In the March 15, 2010 edition of Newsweek, Devin Stewart reports that “the estimated number of hikikomori” is burgeoning. Hikikomori, as it turns out, is the Japanese term for “shut-ins who have given up on social life.”
Stewart seems to suggest that this is related to the miserable economy, where Japan’s massive debt has contributed to just 14% of respondents reported feeling confident in Japan’s direction, according to an Ipsos/Reuters poll cited by Stewart. But, what if the economy is just a single contributor among many? And what if hikikomori are cropping up across the globe and not just in Japan?
As I read Stewart’s brief column, I couldn’t help but remember a March 2007 essay published in Harper’s where I first encountered Internet Addiction (“I was a Chinese Internet Addict.”) That essay discussed the phenomenon, likely to be added to the DSM-5, in which individuals become so obsessed with the internet that they lose touch with reality (I’m dramatizing, but only slightly). What of the people who give up on physically social lives, and opt for solely (or predominantly) digital ones?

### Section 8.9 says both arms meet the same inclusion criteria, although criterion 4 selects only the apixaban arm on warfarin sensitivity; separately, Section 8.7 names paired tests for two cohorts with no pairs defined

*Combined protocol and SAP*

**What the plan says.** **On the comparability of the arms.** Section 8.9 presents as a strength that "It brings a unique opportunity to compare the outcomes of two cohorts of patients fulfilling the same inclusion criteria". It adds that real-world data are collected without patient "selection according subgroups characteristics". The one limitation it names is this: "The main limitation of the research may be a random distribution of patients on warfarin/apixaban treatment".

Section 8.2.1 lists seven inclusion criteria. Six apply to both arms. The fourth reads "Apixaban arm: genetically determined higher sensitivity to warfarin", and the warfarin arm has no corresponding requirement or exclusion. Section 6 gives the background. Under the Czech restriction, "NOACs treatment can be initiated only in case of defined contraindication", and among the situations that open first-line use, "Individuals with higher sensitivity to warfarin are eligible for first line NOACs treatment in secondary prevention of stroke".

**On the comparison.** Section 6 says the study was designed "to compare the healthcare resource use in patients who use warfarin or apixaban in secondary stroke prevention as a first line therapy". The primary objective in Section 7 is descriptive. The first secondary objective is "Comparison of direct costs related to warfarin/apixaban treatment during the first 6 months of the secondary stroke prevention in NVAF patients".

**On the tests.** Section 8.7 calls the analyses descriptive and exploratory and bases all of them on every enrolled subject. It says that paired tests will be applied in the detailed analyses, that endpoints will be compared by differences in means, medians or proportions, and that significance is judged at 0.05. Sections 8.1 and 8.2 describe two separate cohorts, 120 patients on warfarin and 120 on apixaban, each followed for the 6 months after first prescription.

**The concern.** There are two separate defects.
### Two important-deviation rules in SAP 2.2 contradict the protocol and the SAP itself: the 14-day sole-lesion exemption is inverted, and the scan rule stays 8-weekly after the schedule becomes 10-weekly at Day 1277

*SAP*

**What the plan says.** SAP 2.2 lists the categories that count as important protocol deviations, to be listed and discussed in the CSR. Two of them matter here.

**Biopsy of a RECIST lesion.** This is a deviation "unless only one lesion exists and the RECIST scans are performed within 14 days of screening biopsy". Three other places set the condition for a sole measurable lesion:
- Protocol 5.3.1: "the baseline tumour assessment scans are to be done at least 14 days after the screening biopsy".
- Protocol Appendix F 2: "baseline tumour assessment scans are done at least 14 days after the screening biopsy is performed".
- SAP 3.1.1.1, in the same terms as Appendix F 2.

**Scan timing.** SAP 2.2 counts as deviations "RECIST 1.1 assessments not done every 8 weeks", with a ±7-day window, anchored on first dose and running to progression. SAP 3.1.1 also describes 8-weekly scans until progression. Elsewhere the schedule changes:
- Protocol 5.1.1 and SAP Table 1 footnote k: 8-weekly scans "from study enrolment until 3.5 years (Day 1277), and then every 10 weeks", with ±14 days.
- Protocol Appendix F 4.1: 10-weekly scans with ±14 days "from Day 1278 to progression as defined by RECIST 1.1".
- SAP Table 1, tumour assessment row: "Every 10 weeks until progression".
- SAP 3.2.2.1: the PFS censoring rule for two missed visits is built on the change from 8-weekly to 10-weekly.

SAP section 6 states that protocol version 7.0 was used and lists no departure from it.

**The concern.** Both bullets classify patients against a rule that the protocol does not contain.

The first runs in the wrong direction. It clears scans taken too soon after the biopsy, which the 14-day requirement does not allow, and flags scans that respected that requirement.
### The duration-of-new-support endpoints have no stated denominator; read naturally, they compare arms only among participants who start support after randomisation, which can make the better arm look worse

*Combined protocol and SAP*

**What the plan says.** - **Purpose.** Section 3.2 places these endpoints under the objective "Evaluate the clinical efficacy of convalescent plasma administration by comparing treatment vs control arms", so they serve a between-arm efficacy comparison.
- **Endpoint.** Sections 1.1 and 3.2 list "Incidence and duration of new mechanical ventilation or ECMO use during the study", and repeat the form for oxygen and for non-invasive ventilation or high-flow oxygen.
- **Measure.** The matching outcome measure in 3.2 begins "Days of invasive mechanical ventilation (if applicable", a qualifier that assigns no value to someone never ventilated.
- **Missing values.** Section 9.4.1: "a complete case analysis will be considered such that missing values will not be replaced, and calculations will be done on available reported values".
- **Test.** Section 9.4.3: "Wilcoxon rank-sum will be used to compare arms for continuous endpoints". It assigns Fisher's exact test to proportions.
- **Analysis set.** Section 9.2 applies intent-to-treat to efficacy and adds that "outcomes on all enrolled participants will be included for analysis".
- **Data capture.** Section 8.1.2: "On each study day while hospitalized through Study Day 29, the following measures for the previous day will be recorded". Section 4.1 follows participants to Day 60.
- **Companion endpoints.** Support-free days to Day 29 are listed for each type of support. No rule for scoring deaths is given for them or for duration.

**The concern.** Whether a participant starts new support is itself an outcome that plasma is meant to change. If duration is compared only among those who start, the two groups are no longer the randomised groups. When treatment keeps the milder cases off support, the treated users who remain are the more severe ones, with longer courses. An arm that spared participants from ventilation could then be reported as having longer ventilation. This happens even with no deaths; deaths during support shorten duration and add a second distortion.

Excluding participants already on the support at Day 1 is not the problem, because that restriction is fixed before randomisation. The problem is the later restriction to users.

This bears keeping in mind. As social media develops and becomes more pervasive – as comprehensive connection to a digital world becomes more facile, what do we stand to lose?